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which is not affected by divorce, and therefore the revocation of any such appointment will not have any practical effect. Therefore, in order to achieve the practical effect which is most likely to reflect the testator's wishes, and in the interests of clarity and simplicity, Section 6 of the Children Act 1989 will be amended to provide that, subject to any expressed contrary intention, any appointment of a former spouse as guardian should be revoked.

Clauses 5 and 6 cover repeals, the Bill's title and its extent, which is limited to England and Wales.

Each of these reforms is to come into effect in respect of estates of, or wills or appointments made by, persons dying on or after a fixed date. The date chosen is 1st January 1996, both to ensure a memorable date and to allow sufficient time to ensure that proper publicity may be given to the changes before they have effect in any individual case.

This Bill represents a useful and uncontroversial measure of law reform. We are all grateful to the Law Commission for the careful work which it put into the preparation of the reports on which the Bill is based. My normal assumption is that one would wish to give effect to Law Commission proposals. As regards the main one with which I have dealt in connection with the intestacy proposals, I have explained why, so far, I have not thought it wise to give effect to it. I accordingly ask the House to give the Bill a Second Reading.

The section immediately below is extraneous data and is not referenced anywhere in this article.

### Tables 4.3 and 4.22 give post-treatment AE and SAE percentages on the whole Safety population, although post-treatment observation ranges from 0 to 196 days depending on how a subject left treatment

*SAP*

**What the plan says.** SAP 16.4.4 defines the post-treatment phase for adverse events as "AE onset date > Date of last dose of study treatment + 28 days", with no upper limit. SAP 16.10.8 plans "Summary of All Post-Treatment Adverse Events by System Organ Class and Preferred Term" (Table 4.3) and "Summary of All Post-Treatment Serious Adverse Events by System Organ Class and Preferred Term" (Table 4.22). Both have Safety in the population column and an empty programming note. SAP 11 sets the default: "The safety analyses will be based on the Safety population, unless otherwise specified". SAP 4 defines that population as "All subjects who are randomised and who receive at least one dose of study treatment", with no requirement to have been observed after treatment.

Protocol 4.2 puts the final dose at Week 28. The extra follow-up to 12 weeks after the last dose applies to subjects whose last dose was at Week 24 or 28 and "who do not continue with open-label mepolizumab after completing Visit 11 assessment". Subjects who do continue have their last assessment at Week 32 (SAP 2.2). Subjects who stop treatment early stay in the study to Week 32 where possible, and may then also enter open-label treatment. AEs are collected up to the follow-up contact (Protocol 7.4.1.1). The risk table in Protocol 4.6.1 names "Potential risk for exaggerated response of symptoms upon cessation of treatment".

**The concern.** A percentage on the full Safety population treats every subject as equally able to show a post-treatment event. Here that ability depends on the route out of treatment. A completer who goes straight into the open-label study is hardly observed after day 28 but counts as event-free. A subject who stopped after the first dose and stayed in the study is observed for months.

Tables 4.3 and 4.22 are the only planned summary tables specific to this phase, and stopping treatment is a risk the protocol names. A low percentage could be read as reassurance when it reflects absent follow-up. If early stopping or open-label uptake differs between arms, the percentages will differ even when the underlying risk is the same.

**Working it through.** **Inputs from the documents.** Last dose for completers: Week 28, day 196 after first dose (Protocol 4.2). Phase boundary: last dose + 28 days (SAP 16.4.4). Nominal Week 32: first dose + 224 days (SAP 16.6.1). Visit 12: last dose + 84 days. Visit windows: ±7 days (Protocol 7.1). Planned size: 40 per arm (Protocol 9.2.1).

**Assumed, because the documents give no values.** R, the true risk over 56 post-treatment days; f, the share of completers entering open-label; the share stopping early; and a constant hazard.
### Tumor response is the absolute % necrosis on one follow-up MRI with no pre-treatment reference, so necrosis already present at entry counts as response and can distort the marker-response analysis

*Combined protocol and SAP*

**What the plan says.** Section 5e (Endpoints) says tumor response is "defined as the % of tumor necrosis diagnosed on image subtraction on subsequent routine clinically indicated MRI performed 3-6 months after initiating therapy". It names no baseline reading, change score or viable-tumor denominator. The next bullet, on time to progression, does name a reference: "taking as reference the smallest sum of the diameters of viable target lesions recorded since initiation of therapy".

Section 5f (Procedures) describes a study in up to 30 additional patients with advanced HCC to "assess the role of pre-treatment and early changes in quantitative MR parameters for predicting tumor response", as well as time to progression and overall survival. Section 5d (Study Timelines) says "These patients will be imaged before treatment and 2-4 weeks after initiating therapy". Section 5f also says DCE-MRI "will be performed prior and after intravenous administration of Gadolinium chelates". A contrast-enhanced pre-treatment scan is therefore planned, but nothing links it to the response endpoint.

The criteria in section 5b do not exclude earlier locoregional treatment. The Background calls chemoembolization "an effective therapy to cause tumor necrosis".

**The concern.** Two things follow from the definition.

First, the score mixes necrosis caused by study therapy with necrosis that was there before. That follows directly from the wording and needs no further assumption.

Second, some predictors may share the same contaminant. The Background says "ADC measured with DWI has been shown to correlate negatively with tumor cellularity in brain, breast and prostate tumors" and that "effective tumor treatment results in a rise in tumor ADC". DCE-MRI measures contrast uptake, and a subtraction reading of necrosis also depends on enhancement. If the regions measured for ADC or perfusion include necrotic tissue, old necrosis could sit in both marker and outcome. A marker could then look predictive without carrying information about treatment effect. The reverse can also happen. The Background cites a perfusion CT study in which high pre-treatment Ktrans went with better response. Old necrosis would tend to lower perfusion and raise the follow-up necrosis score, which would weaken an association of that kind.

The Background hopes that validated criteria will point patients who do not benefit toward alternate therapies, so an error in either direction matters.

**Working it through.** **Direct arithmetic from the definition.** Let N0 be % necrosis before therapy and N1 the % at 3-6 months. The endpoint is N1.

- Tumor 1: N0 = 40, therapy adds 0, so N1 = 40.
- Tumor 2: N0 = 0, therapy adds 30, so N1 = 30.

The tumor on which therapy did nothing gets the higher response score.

Moved, That the Bill be now read a second time.—(The Lord Chancellor.)

7.17 p.m.

Lord Irvine of Lairg: My Lords, we on these Benches strongly support the expeditious placement on the statute book of Law Commission recommendations concerning lawyers' law where those recommendations are not politically controversial. We have felt able to agree this Session that a number of measures which are not politically controversial and which concern technical law are suitable for enactment by way of the procedures of a special Public Bill Committee.

This Bill would in principle have been suitable to be committed to such a committee. But its brevity and clarity are such that it can perhaps be considered most expeditiously on the Floor of the House in the usual way. That leaves for special Public Bill Committees more substantial measures of law reform, which are especially likely to benefit from the procedures of these committees, in particular the facility to take evidence from and to question experts in the field of law at issue and representatives of special interest groups.

I also think it appropriate to put on record the appreciation on the part of these Benches of the fine work of the Law Commission and to express the support of these Benches for fast-track procedures to give effect to many of its reports. That is not to say that its recommendations should be uncritically accepted, nor that the commission would wish them to be; although I tend to agree that we start with a strong presumption in their favour.